A new experimental HIV vaccine, when combined with a compound that stimulates a person’s immune system, demonstrated potential for a path to curing HIV.
The small study, involving rhesus monkeys who had the monkey equivalent of HIV, revealed that this novel combination was effective at suppressing the virus to undetectable levels in a few of the subjects, without the need for antiretroviral treatments.
If the combination of the HIV vaccine and immune system compound is shown to be effective in people, it could mean one step toward a cure for HIV, said lead investigator Dan Barouch, director for the Center for Virology and Vaccine Research at Beth Israel Deaconess Medical Center and Harvard Medical School.
These days, people with HIV can thrive thanks to antiretroviral therapy, a treatment that keeps the levels of virus low so that people can live healthy lives and decrease their risk of passing it on to others.
The only problem with ART? It’s a treatment, not a cure. It has to be taken every day in order to work, and if you stop taking the medication, the virus can bounce back to dangerous levels. This is because, while ART can suppress HIV to undetectable levels, the virus can actually hide in reservoirs throughout the body, waiting for an opportunity to return in force. One way to cure HIV, the thinking goes, would be to suppress HIV levels without the need for ART ― what Barouch called a “functional” cure.
To see whether an experimental HIV vaccine, an immune system stimulant or a combination of the two would best achieve viral suppression without ART, Barouch first infected 36 monkeys with simian immunodeficiency virus and then started treating them with ART to suppress levels of the virus. After six months of ART, Barouch divided the monkeys into four groups: The first received the vaccine alone, the second received the immune system compound, the third group was given a combination of the two and the fourth group received a placebo.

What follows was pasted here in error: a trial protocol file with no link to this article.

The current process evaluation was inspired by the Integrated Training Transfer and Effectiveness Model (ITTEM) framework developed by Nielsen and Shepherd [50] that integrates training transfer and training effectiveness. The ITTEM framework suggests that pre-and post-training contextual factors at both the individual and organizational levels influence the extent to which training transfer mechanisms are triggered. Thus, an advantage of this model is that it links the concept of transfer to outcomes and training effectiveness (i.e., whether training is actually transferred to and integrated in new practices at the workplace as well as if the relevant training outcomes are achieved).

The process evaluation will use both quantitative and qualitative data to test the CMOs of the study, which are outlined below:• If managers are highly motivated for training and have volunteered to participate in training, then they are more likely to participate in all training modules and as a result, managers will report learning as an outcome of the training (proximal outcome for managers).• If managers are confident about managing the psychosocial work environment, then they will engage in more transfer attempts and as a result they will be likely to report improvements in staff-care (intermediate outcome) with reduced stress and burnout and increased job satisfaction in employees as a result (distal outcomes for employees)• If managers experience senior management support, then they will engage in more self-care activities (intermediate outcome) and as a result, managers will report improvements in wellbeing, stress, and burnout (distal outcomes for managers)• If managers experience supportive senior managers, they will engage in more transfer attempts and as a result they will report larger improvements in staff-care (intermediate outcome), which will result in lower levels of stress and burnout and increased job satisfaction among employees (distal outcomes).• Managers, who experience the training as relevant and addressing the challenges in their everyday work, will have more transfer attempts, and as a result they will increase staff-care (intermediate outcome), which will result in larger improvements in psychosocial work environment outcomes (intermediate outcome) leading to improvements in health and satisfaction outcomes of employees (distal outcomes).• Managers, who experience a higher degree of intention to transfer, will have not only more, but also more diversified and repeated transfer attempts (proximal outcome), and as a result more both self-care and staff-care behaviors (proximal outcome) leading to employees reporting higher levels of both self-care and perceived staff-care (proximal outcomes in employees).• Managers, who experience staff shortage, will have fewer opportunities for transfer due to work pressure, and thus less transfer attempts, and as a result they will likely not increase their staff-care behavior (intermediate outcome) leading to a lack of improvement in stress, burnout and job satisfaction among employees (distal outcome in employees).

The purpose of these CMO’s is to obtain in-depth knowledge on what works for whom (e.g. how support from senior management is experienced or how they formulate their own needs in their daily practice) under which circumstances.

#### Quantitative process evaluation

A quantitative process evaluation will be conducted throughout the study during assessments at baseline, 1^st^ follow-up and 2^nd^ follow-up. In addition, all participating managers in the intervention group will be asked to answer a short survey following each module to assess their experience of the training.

Then they stopped the monkeys’ ART.
“If all the animals went undetectable in the absence of [antiretroviral therapy], that would have been a home run. I would say that what we achieved was a solid base hit, and it’s something that we can work from.”
Scientists observed that in most monkeys the virus rebounded. However, among the monkeys who received a combination of both the vaccine and the immune system booster, the return of the virus took 2.5 times longer than the other groups’ viral rebounds. The combination-therapy monkeys also had a 50-fold lower amount of virus in the bloodstream compared with the other groups. Finally, the most promising result: three out of nine of these combination monkeys had undetectable levels of the virus in their bodies, as if they were still on ART.
“If all the animals went undetectable in the absence of [ART], that would have been a home run,” said Barouch. “I would say that what we achieved was a solid base hit, and it’s something that we can work from.”
Barouch hopes to test this combination approach in human beings who already have HIV but isn’t sure how long it’ll take to get a trial going. However, both of the components are already being tested separately in human trials by the pharmaceutical companies that manufacture them. Johnson & Johnson makes the experimental HIV vaccine, while Gilead Sciences Inc. makes the immune system stimulant.
“We do see this as an advance in terms of increasing our understanding of the ability of vaccines or innate immune stimulators to provide antiviral effects,” Barouch concluded. “We hope the results in humans will allow us to continue to improve this strategy.”
While Barouch and other HIV scientists continue to work on a functional cure for HIV, it’s important to note that not everybody is taking advantage of lifesaving ART medicine. According to a 2011 report, only 37 percent of the estimated 1.2 million Americans living with HIV have been prescribed ART, a rate that is lower than the most recent global figures. Worldwide, an estimated 46 percent of people with HIV gained access to ART by the end of 2015, as more countries have adopted World Health Organization recommendations to start treating people with the virus immediately. WHO hopes that getting ART in the hands of 90 percent of people with HIV, as well as combating HIV-related stigma and discrimination, will one day end the global AIDS epidemic.
Barouch’s study was published in the journal Nature.